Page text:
Retiring sergeant honored at annual TAG Shoot competition

Story by: Sgt. Jessica Villwok
Posted: 8/21/2017
Snoozy

​Maj. Gen. Daryl Bohac pins a Meritorious Service Medal on Master Sgt. John Snoozy during his 22nd - and final - TAG shoot event. Snoozy is set to retire later this year. (Nebraska National Guard photo by Spc. Lisa Crawford)

This year’s Adjutant General Marksmanship Sustainment Exercise (AG-MSX), more commonly called the TAG Shoot, was bittersweet for Master Sgt. John Snoozy. Set to retire later this year, it marked his final competition of his career.

Snoozy has supported 22 consecutive marksmanship exercises, mentoring and training almost 6,000 Soldiers along the way. His efforts have made the TAG Shoot the most significant marksmanship event for Nebraska National Guard Soldiers and Airmen.

This year’s event brought 117 shooters together from across Nebraska  to compete in eight live-fire exercises. Both M16 rifles and M9 pistols were fired in individual and team competitions as countless rounds were fired down range. Capt. Joshua Metcalf, the event’s officer-in-charge, said competitors had more trigger time this weekend than they would in 3-5 years of annual weapons qualification.

Sgt. Maxwell Maguire from Kearney’s Company B, 734th Brigade Support Battalion, swept the individual event competition, taking home top honors in the State Command Sergeant Major Match, Individual Service Rifle Championship and the Individual Service Pistol Championship.

Maguire was also awarded the Gary Anderson Trophy. The prestigious award is named after Gary Anderson, a Nebraska National Guard shooter who competed in three Olympic Games and became the director of the Civilian Marksmanship Program. Maguire’s name will be engraved on the trophy and given to his unit to display.

“The best thing about this though is just the camaraderie you build here,” Maguire said. “You get to come out, talk to people from different units, see how they are doing marksmanship training. (I get to)  tell them what I know, see what they know, and just build better shooters.”

This then allows the competitors to go back to units, and train them up “and come back and do great things,” Maguire added.

Taking top honors in the team competition was  TCC Gold from Camp Ashland’s 1-209th Regiment (Regional Training Institute) Training Center Command consisting of Sgt. 1st Class Shawn Murphy, Staff Sgt. Brandon Pedersen, Staff Sgt. Joshua Kushen and Sgt. Caleb Pongo. Each of the shooters  left with medals in the Team Assault Plate Match, Service Rifle Team Championship, General John J. Pershing Team Rifle Match, Combat Pistol Team Championship and the Adjutant General Combat Team Trophy.

Murphy, TCC Gold’s team leader, said building a championship marksmanship team takes a lot of hard work and dedication.

“I do a lot of shooting on my own,” Murphy said. “Obviously, the Army only lets you shoot once a year for qualification, so a lot of this stuff is done on our own. We purchase our own weapons that are like the military and practice that way.”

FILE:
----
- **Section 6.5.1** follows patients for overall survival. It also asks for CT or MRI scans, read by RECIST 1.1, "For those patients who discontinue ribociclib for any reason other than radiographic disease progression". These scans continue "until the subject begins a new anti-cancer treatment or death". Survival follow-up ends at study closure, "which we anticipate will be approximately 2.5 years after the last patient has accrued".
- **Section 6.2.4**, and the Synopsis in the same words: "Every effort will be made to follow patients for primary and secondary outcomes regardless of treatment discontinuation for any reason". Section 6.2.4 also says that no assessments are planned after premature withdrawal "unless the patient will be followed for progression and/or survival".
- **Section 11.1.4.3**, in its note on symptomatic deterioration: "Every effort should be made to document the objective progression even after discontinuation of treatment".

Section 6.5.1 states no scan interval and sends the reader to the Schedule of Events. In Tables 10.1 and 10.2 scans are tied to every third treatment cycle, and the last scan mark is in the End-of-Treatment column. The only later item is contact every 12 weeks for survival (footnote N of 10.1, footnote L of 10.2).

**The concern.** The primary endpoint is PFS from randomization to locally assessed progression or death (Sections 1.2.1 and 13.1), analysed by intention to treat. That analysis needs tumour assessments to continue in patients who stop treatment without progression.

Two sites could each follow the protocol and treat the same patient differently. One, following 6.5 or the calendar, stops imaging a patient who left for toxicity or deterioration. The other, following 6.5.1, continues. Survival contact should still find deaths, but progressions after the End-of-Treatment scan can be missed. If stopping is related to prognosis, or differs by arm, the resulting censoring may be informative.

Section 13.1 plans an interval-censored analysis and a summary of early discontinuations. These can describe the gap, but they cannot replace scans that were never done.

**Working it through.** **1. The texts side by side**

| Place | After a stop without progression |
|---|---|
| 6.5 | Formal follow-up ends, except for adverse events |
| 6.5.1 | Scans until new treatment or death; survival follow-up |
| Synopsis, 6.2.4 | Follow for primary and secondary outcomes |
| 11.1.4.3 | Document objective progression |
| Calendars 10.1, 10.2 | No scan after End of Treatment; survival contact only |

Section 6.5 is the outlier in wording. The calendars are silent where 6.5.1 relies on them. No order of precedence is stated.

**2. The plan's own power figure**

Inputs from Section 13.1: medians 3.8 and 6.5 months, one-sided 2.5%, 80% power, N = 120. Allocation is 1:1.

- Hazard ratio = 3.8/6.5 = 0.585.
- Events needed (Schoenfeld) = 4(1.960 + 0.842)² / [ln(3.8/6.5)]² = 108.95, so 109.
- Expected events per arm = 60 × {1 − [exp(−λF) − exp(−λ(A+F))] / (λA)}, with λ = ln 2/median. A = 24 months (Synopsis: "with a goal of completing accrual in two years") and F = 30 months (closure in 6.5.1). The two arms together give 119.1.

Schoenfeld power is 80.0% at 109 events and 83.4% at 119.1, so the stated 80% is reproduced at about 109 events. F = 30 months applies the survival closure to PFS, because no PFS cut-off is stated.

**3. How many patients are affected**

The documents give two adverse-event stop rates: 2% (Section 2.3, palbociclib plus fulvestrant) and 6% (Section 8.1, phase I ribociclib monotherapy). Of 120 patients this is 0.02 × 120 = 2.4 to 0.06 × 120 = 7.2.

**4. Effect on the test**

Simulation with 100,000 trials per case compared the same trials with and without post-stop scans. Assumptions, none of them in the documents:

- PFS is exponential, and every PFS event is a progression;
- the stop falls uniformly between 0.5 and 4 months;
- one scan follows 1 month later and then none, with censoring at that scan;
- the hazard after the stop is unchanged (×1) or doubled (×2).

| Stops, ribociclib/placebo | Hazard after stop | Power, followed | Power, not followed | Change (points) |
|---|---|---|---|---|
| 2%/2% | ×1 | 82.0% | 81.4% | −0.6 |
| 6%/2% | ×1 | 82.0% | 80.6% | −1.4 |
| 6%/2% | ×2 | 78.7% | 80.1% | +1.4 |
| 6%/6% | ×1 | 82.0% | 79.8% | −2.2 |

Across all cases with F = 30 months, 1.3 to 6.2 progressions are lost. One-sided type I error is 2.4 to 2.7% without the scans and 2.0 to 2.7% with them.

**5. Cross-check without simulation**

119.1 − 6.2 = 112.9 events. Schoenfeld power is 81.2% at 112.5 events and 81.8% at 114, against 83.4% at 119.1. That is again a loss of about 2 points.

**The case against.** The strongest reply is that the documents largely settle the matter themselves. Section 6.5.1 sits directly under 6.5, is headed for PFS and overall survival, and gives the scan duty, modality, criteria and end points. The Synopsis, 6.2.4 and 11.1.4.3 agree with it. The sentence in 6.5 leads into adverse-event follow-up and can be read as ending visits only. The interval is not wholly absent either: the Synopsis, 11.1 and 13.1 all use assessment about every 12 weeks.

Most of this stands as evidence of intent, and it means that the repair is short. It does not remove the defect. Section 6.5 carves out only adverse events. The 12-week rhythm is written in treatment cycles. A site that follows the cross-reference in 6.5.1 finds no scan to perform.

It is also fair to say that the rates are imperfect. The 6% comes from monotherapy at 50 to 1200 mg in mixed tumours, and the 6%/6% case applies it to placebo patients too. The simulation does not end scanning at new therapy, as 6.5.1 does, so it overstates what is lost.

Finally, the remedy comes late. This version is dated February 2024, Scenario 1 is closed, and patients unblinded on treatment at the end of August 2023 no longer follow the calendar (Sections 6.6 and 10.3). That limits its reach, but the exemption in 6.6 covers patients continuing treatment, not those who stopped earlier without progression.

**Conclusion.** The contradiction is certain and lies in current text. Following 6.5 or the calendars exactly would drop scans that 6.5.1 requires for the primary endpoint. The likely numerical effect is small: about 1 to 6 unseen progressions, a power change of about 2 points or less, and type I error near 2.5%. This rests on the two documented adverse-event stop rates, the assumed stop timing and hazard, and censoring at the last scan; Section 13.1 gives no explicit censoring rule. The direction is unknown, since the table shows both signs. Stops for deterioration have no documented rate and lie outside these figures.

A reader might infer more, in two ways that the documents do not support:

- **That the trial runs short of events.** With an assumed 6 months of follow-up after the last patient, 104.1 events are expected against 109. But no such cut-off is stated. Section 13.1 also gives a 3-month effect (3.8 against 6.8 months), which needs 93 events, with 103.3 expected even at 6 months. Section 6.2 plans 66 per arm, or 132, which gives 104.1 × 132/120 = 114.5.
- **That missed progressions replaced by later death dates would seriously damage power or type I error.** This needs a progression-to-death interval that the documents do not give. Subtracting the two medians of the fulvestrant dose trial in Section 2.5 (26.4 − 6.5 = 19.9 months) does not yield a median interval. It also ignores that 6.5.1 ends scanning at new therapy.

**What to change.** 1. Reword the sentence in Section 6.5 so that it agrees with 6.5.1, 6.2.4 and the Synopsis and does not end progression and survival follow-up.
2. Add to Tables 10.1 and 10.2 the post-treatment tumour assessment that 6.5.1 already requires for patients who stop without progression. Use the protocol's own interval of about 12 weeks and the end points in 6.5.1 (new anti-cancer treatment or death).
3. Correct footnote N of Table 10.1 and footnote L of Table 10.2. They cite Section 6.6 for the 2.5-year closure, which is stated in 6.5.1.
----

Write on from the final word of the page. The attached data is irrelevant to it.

Some shooters have participated in the competition multiple times. For others, like Spc. Laura Nelms, from the Mead Training Site-based Headquarters and Headquarters Troop, 134th Cavalry Squadron, this was their first time competing. A native of Benkelman, Nebraska, Nelms said the Team Assault Plate Match was her favorite part of the competition.

“You get to interact more,” Nelms said. “You get to move. It wasn’t the same thing you always do.”

On the final day of the competition, Maj. Gen. Daryl Bohac, Nebraska adjutant general, presented the hard-earned awards to the top shooters. Perhaps the most meaningful award, however, was presented to Snoozy for all of the hard work and dedication he contributed to making the event so successful. For his achievements, Snoozy was presented the Meritorious Service Medal.

“After 9/11 and after Desert Storm – most of you weren’t around then – our training resources went way down,” Lt. Col. Gordon Bjorman, Nebraska Army National Guard state training and operations officer, told the assembled shooters. “This event became the premiere training event we had for individual weapons qualification in the state, and it’s the only weapons qualification program that did advanced marksmanship training. And when we look at what that meant after 9/11 for those first maneuver units that went out to Iraq, went to Afghanistan…They all learned marksmanship here, and a lot of that had to do with Sergeant Snoozy’s efforts.”

“And his legacy, is not, can only be judged by the almighty because when you teach individual marksmanship, you’re not teaching people ‘Hey we’re out here to take lives’. Where we’re judged is the unknown,” Bjorman said. “Those lives that we saved because someone on maneuver patrol was able to defend themselves and come home.”

After Snoozy’s legacy was recounted for all the participants, Bohac left his audience with one thought:

“Who’s going to be next?” Bohac asked. “Who is going to be the next Sergeant Snoozy?”